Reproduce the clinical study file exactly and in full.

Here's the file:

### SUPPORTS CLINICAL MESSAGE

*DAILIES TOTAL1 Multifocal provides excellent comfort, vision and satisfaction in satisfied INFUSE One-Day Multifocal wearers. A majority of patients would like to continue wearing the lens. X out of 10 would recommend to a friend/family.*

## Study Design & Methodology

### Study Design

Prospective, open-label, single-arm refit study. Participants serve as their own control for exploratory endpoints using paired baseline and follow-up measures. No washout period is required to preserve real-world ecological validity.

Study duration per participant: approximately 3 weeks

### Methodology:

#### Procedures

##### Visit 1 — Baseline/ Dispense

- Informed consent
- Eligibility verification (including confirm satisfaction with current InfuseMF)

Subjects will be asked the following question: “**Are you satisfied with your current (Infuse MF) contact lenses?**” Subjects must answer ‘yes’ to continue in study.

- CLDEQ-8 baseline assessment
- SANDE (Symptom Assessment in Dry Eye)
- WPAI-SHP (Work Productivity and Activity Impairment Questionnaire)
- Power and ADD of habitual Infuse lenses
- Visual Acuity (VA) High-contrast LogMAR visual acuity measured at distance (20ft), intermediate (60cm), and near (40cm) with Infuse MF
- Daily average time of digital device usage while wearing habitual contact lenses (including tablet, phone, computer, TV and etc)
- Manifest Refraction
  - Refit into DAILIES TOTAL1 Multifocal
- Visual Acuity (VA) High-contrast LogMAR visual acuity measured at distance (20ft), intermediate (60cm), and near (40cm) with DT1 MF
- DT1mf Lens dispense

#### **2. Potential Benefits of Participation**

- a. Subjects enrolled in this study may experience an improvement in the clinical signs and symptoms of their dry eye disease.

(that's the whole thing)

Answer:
### SUPPORTS CLINICAL MESSAGE

*DAILIES TOTAL1 Multifocal provides excellent comfort, vision and satisfaction in satisfied INFUSE One-Day Multifocal wearers. A majority of patients would like to continue wearing the lens. X out of 10 would recommend to a friend/family.*

## Study Design & Methodology

### Study Design

Prospective, open-label, single-arm refit study. Participants serve as their own control for exploratory endpoints using paired baseline and follow-up measures. No washout period is required to preserve real-world ecological validity.

Study duration per participant: approximately 3 weeks

### Methodology:

#### Procedures

##### Visit 1 — Baseline/ Dispense

- Informed consent
- Eligibility verification (including confirm satisfaction with current InfuseMF)

Subjects will be asked the following question: “**Are you satisfied with your current (Infuse MF) contact lenses?**” Subjects must answer ‘yes’ to continue in study.

- CLDEQ-8 baseline assessment
- SANDE (Symptom Assessment in Dry Eye)
- WPAI-SHP (Work Productivity and Activity Impairment Questionnaire)
- Power and ADD of habitual Infuse lenses
- Visual Acuity (VA) High-contrast LogMAR visual acuity measured at distance (20ft), intermediate (60cm), and near (40cm) with Infuse MF
- Daily average time of digital device usage while wearing habitual contact lenses (including tablet, phone, computer, TV and etc)
- Manifest Refraction
  - Refit into DAILIES TOTAL1 Multifocal
- Visual Acuity (VA) High-contrast LogMAR visual acuity measured at distance (20ft), intermediate (60cm), and near (40cm) with DT1 MF
- DT1mf Lens dispense

#### **2. Potential Benefits of Participation**

- a. Subjects enrolled in this study may experience an improvement in the clinical signs and symptoms of their dry eye disease.